Forum for Science, Industry and Business

Sponsored by:     3M 
Search our Site:

 

Prostate cancer biomarker may predict patient outcomes

06.12.2013
Researchers at Vanderbilt University Medical Center and the University of Alberta in Canada have identified a biomarker for a cellular switch that accurately predicts which prostate cancer patients are likely to have their cancer recur or spread.

The study, posted online recently in advance of publication in Cancer Research, was led by co-investigators Andries Zijlstra, Ph.D., assistant professor of Pathology, Microbiology and Immunology and Cancer Biology at Vanderbilt, and John Lewis, Ph.D., associate professor of Oncology and Frank and Carla Sojonky Chair in Prostate Cancer Research, University of Alberta.

Prostate cancer is the second leading cause of cancer-related deaths among men in North America.

While some prostate cancer spreads slowly and does not lead to serious symptoms, in other patients the cancer metastasizes to other parts of the body and proves fatal. Cancer researchers have been searching for biomarkers that indicate which patients should be treated aggressively and which patients can be followed through active surveillance.

Zijlstra and his colleagues have been investigating a protein called CD151 that facilitates the migration of cancer cells. In prostate cancer cell lines, they discovered that CD151 is free from its normal adhesion partner (integrin) — another protein that allows a cell to stick to the surrounding tissue. This form of CD151 called "CD151free" proved to be functionally important in cancer.

"It was a big surprise that some of this CD151 protein was now free of that partner and it turns out that it only occurs when a cancer is formed," said Zijlstra. "What's so novel about this discovery is we're not talking about changing protein expression, which is what we traditionally see. We're talking about a protein that changes its molecular state and detection of that molecular state is an indication of disease progression."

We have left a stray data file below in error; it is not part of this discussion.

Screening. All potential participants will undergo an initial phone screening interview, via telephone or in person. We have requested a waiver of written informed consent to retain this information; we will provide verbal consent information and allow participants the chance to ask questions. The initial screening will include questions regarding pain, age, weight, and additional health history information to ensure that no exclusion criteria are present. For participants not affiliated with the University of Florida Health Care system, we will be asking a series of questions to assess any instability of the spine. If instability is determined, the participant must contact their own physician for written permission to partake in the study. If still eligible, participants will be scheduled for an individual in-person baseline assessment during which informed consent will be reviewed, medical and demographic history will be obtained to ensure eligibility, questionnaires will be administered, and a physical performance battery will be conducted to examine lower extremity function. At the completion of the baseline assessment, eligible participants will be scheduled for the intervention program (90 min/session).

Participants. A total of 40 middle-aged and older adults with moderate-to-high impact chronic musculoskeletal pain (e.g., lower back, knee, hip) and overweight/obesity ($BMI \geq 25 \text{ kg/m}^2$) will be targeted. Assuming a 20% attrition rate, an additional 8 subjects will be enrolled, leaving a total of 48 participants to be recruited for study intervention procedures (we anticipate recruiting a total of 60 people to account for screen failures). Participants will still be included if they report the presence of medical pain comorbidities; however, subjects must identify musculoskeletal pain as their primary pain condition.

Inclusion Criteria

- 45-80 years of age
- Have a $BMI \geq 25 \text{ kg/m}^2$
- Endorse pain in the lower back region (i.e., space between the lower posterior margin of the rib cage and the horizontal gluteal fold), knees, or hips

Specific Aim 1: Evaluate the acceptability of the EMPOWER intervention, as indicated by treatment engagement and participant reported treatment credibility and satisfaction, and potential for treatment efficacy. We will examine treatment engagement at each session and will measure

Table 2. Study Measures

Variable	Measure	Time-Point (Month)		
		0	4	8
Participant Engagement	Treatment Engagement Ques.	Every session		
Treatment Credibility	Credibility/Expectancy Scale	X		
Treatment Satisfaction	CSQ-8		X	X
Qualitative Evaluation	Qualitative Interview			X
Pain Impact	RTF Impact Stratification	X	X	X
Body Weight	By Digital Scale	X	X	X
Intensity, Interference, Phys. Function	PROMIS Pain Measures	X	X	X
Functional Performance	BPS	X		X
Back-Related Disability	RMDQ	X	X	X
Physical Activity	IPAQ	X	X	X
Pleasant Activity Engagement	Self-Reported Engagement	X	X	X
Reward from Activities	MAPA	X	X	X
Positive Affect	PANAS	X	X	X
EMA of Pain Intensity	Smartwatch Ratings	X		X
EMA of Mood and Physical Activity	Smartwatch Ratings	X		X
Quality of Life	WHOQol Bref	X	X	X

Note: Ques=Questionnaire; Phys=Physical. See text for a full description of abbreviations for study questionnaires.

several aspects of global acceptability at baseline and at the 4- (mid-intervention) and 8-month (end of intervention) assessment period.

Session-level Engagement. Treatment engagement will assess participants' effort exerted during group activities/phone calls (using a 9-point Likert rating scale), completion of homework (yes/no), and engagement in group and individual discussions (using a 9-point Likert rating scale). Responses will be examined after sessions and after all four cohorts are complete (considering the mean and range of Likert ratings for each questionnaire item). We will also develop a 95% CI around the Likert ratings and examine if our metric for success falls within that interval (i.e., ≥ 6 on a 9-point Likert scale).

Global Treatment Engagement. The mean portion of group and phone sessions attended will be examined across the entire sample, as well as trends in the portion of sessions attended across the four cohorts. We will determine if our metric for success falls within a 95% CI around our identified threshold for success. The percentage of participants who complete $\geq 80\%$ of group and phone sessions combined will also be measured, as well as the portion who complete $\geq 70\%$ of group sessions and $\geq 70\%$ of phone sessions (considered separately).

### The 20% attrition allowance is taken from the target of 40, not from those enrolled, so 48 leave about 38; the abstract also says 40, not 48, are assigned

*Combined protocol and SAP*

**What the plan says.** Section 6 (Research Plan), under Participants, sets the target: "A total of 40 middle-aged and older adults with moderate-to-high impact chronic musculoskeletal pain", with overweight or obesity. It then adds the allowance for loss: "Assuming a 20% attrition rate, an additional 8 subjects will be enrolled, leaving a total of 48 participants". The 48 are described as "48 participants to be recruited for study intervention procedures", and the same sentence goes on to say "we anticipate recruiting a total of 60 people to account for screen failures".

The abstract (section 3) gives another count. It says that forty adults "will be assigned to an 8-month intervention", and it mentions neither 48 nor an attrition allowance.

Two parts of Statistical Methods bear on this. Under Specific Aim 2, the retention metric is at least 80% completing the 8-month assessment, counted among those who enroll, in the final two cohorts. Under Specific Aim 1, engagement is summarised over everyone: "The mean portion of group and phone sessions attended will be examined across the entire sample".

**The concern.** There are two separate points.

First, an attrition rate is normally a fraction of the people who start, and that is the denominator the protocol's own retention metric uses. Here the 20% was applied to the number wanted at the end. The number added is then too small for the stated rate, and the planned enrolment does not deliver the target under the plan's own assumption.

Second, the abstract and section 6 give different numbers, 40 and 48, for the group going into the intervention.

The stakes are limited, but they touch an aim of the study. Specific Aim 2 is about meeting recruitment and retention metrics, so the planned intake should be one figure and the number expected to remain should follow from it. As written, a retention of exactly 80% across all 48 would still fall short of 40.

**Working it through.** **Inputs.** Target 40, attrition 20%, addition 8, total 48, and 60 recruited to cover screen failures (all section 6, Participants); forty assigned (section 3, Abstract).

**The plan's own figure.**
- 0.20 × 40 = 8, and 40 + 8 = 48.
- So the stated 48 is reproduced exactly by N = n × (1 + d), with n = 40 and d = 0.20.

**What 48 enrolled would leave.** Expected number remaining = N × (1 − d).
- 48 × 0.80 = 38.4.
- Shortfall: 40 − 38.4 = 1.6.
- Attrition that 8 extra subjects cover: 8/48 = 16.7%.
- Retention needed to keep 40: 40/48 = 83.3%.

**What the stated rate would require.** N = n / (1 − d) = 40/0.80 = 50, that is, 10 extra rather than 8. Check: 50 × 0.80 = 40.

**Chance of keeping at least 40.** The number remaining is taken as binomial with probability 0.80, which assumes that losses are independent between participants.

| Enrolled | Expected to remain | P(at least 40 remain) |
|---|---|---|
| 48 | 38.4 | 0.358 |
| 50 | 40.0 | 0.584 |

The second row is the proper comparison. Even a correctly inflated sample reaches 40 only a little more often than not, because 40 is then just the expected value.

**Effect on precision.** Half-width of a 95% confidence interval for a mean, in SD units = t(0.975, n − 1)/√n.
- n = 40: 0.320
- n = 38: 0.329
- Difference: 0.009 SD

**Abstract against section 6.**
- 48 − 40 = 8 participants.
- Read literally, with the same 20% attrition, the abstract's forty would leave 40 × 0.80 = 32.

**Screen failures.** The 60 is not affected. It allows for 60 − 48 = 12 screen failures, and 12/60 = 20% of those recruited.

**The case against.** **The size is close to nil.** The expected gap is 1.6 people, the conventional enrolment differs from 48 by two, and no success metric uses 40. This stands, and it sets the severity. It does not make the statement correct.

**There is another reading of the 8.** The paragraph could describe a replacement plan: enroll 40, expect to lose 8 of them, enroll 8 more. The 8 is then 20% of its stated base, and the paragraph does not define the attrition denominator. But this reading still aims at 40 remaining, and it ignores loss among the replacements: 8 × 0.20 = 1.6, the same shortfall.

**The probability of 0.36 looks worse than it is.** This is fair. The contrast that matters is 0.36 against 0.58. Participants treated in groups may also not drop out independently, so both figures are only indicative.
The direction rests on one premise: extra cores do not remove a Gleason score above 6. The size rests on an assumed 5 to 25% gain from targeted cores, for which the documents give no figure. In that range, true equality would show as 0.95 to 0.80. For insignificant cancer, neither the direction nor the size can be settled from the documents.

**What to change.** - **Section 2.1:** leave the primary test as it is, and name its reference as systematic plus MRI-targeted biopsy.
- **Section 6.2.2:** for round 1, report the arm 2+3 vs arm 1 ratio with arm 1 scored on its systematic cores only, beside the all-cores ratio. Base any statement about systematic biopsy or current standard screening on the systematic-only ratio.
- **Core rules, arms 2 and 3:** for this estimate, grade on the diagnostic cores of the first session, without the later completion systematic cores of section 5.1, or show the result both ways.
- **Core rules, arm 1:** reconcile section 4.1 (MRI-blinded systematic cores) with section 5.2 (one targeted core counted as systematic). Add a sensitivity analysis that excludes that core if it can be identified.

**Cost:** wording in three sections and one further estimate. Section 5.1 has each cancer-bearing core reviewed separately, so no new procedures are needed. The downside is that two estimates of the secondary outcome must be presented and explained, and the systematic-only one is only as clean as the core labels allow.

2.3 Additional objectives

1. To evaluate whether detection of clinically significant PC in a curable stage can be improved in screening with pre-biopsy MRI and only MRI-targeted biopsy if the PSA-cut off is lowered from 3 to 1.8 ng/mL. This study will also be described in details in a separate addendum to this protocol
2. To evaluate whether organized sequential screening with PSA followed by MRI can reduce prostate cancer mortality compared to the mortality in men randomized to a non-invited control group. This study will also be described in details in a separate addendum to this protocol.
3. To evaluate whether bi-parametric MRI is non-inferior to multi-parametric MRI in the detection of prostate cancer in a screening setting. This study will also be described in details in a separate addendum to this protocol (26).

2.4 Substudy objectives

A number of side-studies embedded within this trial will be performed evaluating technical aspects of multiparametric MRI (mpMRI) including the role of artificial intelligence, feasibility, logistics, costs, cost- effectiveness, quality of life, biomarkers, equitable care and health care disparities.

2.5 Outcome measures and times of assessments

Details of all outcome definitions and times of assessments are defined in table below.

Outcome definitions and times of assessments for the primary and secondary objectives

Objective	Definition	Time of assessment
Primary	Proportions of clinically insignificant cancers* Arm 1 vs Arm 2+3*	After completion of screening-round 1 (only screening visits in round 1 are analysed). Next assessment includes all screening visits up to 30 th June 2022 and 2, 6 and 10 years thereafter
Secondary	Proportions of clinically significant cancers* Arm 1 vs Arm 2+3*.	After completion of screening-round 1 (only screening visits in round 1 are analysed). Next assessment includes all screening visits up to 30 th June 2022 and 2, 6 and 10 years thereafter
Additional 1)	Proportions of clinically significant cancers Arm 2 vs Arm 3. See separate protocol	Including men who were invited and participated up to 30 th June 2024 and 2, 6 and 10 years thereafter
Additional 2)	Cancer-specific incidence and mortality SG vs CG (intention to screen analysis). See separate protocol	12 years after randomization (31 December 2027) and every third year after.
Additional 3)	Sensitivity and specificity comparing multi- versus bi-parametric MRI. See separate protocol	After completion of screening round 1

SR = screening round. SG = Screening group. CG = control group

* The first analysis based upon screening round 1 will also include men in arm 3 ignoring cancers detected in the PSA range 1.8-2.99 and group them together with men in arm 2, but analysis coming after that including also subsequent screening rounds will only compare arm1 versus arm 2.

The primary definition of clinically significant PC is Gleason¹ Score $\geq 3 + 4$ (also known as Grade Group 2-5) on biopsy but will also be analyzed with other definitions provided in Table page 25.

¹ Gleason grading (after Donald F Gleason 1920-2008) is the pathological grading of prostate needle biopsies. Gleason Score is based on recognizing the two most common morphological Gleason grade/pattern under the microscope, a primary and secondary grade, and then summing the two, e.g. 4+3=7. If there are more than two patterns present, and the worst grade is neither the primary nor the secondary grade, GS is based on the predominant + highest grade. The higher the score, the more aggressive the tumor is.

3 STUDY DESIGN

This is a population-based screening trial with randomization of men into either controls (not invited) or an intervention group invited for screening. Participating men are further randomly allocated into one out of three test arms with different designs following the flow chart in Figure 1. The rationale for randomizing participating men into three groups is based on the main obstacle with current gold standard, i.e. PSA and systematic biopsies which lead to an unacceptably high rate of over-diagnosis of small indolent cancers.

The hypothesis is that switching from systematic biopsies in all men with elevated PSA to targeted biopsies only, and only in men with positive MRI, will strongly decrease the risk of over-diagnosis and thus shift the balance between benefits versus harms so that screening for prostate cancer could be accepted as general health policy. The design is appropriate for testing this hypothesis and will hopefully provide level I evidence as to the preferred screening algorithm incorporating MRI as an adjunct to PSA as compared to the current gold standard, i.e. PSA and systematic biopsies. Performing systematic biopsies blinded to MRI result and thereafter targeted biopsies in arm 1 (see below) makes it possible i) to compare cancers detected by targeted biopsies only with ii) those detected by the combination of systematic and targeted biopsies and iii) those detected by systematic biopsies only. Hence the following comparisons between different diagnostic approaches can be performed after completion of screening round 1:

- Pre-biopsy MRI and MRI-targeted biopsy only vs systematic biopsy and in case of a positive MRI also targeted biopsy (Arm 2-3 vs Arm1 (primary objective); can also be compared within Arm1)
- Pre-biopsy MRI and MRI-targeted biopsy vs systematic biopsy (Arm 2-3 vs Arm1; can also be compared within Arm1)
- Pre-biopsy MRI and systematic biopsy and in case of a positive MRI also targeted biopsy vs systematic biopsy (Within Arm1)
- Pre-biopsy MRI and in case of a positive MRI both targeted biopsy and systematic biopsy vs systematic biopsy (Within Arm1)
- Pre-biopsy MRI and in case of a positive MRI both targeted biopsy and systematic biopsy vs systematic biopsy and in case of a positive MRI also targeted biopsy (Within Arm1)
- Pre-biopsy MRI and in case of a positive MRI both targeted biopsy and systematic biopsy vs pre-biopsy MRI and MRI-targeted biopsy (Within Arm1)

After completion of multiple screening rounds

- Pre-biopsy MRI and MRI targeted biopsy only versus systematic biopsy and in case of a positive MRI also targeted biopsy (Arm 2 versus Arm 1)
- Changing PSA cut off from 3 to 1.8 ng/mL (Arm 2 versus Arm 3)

In collaboration with Lewis and colleagues in Alberta, the group looked at tissue samples from 137 patients treated for prostate cancer in Canada over the past 12 years.

The team determined that if patients tested positive for CD151free their cancer recurred and spread earlier than patients without any detectable CD151free.

"Patients who tested positive for the biomarker developed metastasis an average of 10 years earlier than those who tested negative," said Lewis.

Preliminary work in other solid tumors besides prostate cancer suggests that this may be a universal mechanism important for cancer progression.

"It is increasingly clear that a molecular switch in cell migration corresponds to patient outcome in solid tumors," said Zijlstra. "Consequently, the detection of that switch can assist in determining whether a patient is going to develop aggressive cancer or if the disease will remain benign. That information ultimately determines the type of care given to a cancer patient."

Lewis and Zijlstra said the integrated collaboration among basic scientists, physicians and bioinformatics/biostatisticians led to these results which should be useful for patient management. The group is working on development of an antibody test for use in the clinic.

The study was supported by funding from the National Institutes of Health (CA143081 and CA120711), Motorcycle Ride for Dad, and the Canadian Cancer Society Research Institute (Grant 700537).

Other investigators involved in the research include lead author Trenis Palmer, Ph.D., Katie Hebron, B.Sc., Celestial Jones-Paris, B.Sc., Shanna Arnold, Ph.D., Giovanna Giannico, M.D., Tatiana Ketova, Ph.D., Vanderbilt, Catalina Vasquez, M.Sc., Andrew Williams, M.D., University of Alberta, Carlos Martinez, M.D., Susanne Chan, M.D., Venu Chalasani, M.D., Joseph Chin, M.D., Translational Prostate Cancer Research Group, London, Ontario, Jose Gomez-Lemus, M.D., University of Western Ontario.